Drunken shenanigans the booziest moments in world history

What’s the worst that can happen on a drunken night out? Embarrassing dance moves, regrettable conversations, sums of money unaccounted for. Inexplicable injuries. And maybe a sore head the next day. But on global historical scale, there have been more momentous booze-related stuff-ups.

Here are a few notable big nights out where someone was definitely taking a walk of shame the morning after.

Photo of barley

The Agricultural Revolution was thanks to beer

We humans have always had a hard-earned thirst. Archaeologists have unearthed containers with traces of the ingredients for fermented beverages from the Neolithic era, around 10,000 years ago. And there’s a theory that the turning point of human evolution was alcohol-related. The “beer before bread” theory posits that The Agricultural Revolution came to pass not so that humans could enjoy a regular supply of grain, but was inspired by the thirst for beer and its party-lubricating properties. (As well as health benefits – early beer was apparently more nutritious than bread as well as more fun.)

The moment that humans gave up their hunter-gatherer ways and settled down to farm and harvest leads us direct to the world of urban metropolises, modern politics, selfie sticks and late-stage capitalism; ‘benefits’ which have lead some to dub it “history’s biggest fraud”. Is human civilisation, as we know it one long hangover from a booze-fuelled Agricultural Revolution? Makes sense.

Painting of  ships loaded with tea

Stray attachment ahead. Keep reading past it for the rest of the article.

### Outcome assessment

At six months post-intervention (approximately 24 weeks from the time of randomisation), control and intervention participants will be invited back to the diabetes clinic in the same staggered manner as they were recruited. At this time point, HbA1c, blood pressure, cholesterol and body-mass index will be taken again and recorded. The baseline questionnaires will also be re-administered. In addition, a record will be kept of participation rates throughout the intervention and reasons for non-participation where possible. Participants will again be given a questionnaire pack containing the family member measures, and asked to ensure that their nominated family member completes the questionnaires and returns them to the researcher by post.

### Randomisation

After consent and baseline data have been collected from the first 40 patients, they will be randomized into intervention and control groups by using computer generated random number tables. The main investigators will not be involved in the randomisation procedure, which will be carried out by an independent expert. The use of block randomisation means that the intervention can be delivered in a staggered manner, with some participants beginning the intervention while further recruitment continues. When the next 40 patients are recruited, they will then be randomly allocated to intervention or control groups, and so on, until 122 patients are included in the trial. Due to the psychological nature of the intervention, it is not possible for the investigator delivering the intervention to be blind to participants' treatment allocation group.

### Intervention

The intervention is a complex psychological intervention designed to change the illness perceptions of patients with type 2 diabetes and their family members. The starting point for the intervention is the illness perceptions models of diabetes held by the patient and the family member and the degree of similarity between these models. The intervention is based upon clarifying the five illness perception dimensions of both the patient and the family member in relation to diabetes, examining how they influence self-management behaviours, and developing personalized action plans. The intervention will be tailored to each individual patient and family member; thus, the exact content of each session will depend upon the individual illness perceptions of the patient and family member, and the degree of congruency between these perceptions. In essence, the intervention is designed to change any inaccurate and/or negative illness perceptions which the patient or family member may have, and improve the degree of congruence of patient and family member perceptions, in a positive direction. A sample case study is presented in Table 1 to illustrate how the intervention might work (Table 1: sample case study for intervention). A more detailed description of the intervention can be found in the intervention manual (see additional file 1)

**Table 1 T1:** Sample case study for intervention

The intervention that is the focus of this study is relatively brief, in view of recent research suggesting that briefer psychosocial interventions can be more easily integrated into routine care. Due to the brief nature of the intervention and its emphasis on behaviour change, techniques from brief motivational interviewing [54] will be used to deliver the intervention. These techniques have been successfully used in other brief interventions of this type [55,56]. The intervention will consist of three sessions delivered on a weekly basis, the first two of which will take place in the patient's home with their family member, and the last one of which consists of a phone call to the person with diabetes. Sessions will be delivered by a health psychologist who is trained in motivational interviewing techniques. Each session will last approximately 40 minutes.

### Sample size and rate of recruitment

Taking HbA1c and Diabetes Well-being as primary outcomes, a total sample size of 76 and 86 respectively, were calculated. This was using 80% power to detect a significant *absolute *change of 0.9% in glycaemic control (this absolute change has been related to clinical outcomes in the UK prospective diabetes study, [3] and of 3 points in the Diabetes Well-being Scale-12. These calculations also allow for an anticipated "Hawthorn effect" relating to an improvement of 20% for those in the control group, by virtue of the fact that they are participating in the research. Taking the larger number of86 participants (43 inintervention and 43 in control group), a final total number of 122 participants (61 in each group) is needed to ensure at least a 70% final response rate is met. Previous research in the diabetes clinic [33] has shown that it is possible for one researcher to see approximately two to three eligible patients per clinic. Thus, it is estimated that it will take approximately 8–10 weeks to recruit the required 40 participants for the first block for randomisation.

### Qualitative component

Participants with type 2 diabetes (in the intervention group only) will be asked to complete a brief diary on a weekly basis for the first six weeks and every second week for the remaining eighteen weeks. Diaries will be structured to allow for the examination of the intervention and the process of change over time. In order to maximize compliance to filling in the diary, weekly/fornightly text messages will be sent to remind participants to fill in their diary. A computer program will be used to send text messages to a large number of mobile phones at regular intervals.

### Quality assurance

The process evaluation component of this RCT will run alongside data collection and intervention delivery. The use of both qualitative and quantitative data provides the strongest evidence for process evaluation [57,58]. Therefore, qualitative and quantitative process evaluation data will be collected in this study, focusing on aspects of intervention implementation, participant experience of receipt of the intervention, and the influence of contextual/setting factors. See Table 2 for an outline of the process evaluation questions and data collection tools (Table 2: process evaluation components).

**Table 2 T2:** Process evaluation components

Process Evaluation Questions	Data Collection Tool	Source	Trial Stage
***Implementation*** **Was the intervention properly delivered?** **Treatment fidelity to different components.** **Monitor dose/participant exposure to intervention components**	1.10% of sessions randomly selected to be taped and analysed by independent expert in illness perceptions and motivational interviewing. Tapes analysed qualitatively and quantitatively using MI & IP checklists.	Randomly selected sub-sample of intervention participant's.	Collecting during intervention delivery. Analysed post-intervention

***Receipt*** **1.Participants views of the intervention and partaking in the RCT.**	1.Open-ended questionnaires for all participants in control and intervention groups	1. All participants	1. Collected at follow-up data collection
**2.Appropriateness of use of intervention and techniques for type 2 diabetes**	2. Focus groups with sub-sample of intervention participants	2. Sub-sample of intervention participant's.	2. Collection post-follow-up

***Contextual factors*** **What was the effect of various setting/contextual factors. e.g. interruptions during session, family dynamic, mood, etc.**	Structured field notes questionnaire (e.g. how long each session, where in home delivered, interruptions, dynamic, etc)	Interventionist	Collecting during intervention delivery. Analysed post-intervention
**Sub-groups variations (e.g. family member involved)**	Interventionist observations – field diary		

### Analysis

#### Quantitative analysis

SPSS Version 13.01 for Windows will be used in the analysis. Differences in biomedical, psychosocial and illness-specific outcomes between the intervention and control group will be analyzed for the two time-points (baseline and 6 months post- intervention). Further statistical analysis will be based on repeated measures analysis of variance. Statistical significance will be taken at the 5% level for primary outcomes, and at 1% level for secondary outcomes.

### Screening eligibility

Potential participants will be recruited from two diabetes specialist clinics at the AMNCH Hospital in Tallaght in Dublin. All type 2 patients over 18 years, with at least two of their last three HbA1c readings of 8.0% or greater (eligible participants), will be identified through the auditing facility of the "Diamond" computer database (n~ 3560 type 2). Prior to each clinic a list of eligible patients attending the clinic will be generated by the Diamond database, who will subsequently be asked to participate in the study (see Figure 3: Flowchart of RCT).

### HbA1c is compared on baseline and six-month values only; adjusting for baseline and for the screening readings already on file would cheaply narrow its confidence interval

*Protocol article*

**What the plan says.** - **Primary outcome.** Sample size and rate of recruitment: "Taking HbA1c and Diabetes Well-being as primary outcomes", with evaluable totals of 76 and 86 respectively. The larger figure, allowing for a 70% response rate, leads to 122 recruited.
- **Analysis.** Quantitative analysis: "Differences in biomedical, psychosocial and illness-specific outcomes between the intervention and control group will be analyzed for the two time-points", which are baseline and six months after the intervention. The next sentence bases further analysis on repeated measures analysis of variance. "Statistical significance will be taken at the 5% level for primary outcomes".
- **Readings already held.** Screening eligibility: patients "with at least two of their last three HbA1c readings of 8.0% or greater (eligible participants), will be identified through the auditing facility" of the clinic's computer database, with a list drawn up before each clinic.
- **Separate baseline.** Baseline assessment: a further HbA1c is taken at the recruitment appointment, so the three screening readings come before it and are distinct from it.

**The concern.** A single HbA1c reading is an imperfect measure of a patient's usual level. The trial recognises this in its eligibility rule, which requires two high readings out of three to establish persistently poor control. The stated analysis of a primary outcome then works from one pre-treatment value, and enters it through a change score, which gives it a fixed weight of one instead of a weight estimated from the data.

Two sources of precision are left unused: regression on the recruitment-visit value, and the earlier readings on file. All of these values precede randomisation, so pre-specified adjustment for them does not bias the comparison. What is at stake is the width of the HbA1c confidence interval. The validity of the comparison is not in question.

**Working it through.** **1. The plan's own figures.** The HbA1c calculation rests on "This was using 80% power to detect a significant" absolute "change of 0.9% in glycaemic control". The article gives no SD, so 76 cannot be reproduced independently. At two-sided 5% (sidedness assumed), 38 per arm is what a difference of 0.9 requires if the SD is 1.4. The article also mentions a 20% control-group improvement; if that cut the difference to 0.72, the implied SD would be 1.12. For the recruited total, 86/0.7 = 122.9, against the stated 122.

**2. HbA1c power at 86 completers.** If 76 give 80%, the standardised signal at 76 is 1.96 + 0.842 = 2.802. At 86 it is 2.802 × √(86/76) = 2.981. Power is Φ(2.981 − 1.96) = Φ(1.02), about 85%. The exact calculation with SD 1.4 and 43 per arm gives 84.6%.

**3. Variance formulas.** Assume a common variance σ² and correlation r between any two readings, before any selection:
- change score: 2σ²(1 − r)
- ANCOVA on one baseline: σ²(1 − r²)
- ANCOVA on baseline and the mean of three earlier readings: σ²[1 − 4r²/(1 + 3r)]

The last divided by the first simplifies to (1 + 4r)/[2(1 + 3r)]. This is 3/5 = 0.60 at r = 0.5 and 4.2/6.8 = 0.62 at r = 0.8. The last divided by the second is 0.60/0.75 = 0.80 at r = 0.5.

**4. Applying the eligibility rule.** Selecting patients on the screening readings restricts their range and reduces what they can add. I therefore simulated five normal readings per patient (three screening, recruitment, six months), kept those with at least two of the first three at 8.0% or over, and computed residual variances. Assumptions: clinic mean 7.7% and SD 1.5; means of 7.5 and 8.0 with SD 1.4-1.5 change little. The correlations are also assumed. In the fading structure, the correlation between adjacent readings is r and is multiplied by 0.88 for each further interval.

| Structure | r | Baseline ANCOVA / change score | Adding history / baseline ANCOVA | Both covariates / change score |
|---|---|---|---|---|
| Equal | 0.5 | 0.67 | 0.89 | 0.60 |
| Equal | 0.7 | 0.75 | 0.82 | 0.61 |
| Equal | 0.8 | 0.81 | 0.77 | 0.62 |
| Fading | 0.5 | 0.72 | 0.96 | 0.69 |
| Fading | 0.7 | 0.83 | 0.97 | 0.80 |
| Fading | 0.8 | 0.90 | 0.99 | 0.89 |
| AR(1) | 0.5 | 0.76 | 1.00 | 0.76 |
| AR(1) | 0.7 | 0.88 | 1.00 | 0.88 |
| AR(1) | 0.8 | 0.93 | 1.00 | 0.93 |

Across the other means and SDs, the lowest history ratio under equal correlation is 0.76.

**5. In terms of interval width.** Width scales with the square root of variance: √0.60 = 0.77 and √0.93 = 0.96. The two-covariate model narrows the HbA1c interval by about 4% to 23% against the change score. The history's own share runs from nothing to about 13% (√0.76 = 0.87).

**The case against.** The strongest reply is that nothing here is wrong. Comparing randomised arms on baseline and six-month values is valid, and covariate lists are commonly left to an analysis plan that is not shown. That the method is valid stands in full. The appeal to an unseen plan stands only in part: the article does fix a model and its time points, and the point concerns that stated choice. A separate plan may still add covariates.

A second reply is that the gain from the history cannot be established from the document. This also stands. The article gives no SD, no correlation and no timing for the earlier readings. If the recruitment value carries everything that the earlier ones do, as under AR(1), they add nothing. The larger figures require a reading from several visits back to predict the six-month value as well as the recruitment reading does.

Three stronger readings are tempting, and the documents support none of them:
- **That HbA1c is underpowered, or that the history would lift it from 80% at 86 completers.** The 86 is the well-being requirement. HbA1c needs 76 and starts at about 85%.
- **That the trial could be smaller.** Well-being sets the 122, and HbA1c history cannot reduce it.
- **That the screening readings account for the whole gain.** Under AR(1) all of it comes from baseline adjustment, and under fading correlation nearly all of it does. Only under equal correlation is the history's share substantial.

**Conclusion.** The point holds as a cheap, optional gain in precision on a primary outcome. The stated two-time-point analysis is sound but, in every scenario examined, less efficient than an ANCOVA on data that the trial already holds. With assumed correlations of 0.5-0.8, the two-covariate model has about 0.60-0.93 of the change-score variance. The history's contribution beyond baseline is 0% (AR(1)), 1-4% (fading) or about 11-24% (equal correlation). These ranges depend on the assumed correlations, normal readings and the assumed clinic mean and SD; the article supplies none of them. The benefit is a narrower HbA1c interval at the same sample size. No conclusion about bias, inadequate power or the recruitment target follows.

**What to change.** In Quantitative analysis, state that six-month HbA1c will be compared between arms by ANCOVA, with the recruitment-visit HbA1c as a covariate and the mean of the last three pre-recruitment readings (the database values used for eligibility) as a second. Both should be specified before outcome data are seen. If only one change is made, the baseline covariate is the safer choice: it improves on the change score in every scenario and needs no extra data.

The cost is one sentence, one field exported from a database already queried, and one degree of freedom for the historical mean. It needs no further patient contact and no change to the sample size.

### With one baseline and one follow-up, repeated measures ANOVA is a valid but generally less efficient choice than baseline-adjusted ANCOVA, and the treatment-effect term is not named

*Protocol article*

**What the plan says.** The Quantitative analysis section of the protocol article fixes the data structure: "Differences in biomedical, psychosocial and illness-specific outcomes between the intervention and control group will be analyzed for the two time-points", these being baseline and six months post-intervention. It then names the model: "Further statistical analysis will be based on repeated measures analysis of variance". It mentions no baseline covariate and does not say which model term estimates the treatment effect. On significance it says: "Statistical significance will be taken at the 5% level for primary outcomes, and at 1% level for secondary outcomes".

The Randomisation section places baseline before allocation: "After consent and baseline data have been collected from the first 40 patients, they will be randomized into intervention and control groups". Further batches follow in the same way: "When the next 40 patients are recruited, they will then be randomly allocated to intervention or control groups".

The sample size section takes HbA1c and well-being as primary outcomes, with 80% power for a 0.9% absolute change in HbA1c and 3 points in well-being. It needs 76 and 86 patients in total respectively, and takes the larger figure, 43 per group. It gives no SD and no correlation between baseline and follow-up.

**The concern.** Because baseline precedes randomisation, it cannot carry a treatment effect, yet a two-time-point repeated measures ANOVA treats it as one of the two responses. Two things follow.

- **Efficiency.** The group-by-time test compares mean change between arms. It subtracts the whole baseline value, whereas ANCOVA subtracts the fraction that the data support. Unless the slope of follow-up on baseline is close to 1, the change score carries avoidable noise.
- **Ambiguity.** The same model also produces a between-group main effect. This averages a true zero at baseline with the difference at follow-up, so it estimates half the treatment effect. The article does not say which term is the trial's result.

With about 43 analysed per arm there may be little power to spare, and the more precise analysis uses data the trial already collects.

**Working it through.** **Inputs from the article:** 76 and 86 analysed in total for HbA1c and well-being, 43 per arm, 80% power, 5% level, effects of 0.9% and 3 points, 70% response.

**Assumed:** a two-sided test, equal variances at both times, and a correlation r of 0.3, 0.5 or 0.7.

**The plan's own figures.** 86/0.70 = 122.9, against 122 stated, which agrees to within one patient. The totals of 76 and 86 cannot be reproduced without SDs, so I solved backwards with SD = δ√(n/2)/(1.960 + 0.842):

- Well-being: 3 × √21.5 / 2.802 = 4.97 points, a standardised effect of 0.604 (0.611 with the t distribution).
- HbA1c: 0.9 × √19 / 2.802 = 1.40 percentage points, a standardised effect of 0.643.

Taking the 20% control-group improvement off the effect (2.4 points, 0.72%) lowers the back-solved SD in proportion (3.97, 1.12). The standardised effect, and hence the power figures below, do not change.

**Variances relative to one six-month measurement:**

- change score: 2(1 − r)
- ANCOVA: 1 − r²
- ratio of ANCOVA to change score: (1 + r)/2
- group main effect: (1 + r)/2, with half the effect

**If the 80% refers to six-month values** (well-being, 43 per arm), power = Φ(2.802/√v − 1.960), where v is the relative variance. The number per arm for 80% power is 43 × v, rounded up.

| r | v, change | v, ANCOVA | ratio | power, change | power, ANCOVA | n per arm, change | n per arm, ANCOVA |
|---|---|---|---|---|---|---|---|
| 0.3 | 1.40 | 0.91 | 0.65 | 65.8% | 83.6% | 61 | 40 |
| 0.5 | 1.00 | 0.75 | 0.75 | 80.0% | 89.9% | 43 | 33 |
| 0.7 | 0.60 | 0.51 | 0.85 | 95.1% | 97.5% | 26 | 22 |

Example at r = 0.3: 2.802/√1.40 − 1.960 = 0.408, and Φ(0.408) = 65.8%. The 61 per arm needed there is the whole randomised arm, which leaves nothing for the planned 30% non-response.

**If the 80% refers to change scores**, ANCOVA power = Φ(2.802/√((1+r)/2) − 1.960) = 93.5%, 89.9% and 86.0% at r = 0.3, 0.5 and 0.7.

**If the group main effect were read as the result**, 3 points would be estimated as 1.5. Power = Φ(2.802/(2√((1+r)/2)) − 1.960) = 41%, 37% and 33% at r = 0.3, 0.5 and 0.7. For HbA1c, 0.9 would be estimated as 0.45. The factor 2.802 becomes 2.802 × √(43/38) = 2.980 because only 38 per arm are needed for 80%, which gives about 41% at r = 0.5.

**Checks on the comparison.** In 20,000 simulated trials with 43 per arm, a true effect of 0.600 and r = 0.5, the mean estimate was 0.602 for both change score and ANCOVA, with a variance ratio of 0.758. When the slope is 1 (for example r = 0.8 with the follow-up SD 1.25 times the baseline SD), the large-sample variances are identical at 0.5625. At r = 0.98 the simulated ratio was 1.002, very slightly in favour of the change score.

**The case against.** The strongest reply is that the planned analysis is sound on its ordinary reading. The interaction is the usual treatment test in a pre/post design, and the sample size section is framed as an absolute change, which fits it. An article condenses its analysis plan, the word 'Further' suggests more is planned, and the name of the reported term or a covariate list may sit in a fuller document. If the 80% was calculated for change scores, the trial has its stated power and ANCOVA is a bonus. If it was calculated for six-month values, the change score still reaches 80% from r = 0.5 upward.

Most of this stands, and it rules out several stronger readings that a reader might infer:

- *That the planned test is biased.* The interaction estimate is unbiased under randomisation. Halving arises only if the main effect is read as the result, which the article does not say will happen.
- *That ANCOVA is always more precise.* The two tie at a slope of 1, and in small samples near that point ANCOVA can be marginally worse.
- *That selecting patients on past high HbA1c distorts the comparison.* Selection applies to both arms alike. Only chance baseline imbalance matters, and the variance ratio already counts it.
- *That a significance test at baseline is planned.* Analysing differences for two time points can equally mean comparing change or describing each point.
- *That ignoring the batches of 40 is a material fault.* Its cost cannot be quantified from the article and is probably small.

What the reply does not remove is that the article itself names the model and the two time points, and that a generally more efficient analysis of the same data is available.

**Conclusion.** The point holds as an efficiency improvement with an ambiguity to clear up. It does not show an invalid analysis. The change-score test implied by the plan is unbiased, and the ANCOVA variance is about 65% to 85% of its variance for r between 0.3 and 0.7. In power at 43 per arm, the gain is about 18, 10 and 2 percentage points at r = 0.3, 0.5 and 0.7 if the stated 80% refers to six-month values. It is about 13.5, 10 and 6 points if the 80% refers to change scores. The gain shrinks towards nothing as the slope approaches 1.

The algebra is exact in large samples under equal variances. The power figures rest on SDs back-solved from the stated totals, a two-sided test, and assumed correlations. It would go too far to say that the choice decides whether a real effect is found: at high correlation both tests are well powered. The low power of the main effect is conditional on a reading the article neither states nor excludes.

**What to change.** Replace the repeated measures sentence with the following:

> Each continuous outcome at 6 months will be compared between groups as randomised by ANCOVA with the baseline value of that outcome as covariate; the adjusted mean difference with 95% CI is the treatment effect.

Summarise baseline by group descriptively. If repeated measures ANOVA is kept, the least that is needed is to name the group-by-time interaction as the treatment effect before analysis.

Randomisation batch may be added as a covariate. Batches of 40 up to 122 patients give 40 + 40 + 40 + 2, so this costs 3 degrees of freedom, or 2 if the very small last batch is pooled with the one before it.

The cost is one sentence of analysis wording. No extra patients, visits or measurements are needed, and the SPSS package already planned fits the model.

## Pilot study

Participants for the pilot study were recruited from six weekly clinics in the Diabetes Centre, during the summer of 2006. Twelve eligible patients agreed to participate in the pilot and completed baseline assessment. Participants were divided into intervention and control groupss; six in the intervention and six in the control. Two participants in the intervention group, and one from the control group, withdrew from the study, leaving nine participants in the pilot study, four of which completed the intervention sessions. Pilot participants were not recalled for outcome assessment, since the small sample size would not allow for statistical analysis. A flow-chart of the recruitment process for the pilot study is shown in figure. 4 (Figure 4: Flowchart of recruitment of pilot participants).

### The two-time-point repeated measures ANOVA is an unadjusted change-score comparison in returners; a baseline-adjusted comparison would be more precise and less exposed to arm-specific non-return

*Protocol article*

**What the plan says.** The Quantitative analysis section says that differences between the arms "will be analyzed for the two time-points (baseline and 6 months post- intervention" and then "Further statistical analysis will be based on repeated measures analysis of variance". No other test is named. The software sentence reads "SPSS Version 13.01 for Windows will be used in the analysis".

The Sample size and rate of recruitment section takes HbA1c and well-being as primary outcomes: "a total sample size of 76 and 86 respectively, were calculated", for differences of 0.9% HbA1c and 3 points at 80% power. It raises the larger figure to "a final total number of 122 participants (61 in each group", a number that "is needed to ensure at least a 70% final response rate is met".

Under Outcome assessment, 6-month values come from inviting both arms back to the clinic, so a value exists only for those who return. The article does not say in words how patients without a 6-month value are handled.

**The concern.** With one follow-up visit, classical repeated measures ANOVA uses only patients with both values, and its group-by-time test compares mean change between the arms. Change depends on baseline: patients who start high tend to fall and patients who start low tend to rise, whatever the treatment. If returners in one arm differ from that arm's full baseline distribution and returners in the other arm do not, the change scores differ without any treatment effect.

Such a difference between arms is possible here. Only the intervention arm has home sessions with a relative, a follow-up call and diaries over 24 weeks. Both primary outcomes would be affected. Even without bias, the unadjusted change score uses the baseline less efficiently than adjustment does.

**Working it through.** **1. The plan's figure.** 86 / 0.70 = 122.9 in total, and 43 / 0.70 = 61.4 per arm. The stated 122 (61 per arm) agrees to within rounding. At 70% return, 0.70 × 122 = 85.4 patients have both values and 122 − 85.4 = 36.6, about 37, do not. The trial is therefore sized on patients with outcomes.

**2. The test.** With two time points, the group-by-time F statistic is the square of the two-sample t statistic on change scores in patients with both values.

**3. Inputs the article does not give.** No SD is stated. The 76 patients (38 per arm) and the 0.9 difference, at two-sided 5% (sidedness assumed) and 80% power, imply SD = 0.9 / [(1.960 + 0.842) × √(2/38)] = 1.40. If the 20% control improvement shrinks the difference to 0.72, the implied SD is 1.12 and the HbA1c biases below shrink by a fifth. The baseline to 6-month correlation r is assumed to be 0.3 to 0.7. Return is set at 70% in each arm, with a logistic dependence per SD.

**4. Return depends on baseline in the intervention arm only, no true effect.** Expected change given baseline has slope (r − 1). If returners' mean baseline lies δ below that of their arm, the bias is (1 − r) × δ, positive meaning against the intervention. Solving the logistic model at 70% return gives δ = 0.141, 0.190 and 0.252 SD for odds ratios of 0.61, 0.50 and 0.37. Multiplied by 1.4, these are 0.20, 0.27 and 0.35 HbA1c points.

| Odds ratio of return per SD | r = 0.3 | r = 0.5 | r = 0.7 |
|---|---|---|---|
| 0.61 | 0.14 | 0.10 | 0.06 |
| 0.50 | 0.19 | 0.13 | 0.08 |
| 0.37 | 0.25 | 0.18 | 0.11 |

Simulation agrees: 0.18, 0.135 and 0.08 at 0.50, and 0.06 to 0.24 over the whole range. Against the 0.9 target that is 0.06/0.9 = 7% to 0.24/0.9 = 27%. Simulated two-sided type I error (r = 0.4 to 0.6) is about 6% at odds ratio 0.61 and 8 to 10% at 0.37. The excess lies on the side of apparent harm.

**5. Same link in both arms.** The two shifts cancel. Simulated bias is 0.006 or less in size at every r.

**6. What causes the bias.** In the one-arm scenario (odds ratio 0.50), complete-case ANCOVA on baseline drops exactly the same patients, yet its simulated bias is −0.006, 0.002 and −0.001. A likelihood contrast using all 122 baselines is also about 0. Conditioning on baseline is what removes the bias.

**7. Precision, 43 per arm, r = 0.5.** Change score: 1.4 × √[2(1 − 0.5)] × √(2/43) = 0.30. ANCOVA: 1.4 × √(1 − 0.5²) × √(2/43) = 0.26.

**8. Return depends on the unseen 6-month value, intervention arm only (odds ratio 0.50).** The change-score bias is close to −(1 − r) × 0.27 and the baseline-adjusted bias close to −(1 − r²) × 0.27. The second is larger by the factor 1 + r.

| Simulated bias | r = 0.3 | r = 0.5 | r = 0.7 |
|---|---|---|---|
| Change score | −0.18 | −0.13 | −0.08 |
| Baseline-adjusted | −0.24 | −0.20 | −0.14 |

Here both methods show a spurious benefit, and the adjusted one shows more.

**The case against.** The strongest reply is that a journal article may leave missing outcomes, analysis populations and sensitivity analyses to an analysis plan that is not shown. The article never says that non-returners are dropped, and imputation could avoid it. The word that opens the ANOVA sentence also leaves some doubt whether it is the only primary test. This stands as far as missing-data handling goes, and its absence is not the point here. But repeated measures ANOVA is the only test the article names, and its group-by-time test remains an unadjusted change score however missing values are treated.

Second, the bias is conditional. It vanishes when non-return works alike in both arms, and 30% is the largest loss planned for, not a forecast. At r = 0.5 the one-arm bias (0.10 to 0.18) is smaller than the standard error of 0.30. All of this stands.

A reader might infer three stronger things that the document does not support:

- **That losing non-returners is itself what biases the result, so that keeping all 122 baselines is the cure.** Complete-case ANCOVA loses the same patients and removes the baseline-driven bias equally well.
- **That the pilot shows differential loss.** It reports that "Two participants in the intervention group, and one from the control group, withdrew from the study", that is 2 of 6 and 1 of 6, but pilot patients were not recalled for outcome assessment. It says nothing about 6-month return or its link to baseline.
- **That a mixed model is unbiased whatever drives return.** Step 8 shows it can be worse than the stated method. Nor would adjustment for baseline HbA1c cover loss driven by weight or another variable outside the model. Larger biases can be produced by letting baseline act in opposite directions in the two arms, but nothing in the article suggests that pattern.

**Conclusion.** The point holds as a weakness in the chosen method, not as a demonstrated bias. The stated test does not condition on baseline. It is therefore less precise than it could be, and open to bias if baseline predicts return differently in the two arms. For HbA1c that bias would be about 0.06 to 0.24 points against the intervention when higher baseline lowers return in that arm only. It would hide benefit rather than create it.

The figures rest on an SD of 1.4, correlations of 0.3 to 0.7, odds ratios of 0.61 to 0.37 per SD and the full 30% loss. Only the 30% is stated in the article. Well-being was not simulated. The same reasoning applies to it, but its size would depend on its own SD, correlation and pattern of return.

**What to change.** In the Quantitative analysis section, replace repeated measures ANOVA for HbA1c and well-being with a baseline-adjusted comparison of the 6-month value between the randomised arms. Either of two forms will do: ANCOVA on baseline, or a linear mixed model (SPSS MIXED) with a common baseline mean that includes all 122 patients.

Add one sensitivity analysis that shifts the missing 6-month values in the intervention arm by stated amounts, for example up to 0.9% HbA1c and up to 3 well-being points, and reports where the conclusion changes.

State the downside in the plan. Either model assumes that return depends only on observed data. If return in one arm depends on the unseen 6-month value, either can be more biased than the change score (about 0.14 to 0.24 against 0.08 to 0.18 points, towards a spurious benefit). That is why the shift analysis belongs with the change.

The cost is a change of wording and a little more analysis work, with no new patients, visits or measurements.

Boson ‘Tea’ Party? Yeah, right

The triggering event of the American Revolution is named after a mild-mannered hot beverage, but history tells us that behind the scenes, stronger draughts were being drunk. In December 1773, at the height of tensions between the British and their American colonies, three ships loaded with tea sat in Boston Harbour, caught in a standoff between the British – awaiting the payment of tax on the tea – and the colonists, refusing to pay as a protest against British rule.

A bunch of angry men, led by key anti-Brit Samuel Adams, gathered one evening at the house of a local newspaper editor to drink a ‘punch’ of red wine, rum and whiskey (quite the cocktail; note the lack of any non-alcoholic ingredients). Not long after, they donned Native American disguises, boarded the stranded ships by force, and threw what would today be around US$1 million worth of tea into the harbour. Thus, the formative event of US independence was in fact a drunken riot in fancy dress.

Painting of lincolns assassination

Abe Lincoln’s bodyguard’s poorly timed booze-up

On April 14, 1865, President Abraham Lincoln made history’s most ill-fated theatrical outing when he stepped out to Ford’s Theatre, never to return. In those pre-Secret Service days the President didn’t enjoy modern levels of protection, but even by those terms his single bodyguard for the night, an unreliable cop named John Parker, was a sketchy choice.

His (literally) fatal mistake: at the play’s intermission, he joined a couple of mates for drinks in the Star Saloon, near the theatre. Leaving assassin John Wilkes Booth an easy time of it – he simply walked up behind the President as he enjoyed the performance from his private box, and shot him in the head.